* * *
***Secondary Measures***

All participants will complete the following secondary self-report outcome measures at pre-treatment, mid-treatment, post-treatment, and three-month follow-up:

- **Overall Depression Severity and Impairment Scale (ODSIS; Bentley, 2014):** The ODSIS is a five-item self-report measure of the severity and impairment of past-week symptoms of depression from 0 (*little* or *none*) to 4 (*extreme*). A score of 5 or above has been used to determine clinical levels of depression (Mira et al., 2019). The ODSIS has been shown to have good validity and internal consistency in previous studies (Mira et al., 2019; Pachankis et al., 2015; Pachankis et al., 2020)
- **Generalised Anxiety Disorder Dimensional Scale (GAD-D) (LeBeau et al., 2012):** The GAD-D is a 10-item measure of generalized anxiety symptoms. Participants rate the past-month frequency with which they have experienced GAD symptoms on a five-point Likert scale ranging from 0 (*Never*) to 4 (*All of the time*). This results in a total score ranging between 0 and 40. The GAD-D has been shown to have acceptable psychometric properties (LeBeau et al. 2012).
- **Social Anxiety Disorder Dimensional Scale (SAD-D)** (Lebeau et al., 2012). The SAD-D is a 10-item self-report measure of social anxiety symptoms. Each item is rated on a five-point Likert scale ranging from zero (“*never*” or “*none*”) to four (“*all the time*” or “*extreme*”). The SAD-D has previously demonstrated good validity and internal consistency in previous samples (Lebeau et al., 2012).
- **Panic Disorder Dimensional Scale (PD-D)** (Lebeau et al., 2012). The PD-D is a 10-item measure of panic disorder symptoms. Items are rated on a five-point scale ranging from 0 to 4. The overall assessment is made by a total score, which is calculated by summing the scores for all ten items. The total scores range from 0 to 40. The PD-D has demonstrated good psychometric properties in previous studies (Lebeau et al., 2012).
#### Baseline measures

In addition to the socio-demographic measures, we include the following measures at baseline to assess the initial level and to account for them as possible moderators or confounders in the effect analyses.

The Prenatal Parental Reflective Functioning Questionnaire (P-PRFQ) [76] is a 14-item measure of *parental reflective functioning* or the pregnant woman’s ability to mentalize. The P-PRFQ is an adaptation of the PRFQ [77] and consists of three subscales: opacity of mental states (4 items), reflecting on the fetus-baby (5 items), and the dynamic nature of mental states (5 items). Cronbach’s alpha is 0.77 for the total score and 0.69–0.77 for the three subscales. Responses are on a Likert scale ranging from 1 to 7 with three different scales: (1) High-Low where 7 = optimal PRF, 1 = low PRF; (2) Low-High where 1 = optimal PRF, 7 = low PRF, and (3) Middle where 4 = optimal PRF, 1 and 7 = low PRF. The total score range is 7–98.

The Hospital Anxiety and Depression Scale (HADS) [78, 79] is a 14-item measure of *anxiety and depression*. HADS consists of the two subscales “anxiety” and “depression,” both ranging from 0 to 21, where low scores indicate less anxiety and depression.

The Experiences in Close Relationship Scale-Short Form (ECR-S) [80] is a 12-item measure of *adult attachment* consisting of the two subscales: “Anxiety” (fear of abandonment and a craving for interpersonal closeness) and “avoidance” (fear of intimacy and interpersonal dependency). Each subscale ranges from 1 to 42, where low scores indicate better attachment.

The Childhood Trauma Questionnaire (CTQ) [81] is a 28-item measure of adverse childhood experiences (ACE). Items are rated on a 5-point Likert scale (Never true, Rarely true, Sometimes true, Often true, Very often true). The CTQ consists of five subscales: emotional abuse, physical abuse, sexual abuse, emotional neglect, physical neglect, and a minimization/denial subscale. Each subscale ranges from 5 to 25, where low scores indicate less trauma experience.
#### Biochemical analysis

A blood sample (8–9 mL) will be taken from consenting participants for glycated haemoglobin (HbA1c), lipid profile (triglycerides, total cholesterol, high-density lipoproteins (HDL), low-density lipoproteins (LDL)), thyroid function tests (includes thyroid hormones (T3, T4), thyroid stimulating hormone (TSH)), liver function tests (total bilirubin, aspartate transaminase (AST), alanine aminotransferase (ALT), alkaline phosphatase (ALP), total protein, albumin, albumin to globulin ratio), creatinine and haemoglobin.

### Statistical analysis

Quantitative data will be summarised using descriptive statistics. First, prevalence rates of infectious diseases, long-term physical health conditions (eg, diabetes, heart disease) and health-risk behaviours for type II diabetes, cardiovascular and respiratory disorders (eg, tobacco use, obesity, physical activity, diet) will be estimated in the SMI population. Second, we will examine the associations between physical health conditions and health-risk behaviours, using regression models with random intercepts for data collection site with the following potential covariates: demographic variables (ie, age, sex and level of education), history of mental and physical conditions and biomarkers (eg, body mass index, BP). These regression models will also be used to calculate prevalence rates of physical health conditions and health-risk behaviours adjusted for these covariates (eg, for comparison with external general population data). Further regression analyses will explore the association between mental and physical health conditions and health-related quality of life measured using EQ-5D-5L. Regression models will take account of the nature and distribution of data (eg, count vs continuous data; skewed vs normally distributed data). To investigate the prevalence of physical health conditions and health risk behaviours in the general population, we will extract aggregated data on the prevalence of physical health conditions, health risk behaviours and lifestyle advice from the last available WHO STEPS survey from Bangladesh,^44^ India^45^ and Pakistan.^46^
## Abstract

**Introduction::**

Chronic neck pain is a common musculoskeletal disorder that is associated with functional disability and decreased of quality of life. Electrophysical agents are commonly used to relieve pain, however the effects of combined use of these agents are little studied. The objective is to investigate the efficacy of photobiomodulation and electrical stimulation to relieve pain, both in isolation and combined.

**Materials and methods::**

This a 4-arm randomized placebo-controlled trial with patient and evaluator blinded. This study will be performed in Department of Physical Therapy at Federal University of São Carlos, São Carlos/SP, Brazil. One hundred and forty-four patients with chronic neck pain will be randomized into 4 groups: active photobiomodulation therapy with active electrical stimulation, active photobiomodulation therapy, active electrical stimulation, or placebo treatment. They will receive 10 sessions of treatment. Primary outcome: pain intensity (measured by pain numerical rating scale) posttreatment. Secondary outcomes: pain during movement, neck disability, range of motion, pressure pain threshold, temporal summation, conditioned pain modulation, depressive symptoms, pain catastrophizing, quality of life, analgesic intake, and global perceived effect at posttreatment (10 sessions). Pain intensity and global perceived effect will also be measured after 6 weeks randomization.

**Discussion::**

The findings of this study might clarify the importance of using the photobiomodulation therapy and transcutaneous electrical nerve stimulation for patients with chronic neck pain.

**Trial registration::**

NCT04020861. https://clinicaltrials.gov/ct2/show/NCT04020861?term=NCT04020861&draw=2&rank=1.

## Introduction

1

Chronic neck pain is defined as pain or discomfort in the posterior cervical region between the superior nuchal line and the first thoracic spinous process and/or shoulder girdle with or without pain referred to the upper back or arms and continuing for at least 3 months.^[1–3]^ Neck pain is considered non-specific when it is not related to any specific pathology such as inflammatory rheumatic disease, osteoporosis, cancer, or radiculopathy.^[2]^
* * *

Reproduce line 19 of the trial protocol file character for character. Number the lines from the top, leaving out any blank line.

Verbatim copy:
Chronic neck pain is a common musculoskeletal disorder that is associated with functional disability and decreased of quality of life. Electrophysical agents are commonly used to relieve pain, however the effects of combined use of these agents are little studied. The objective is to investigate the efficacy of photobiomodulation and electrical stimulation to relieve pain, both in isolation and combined.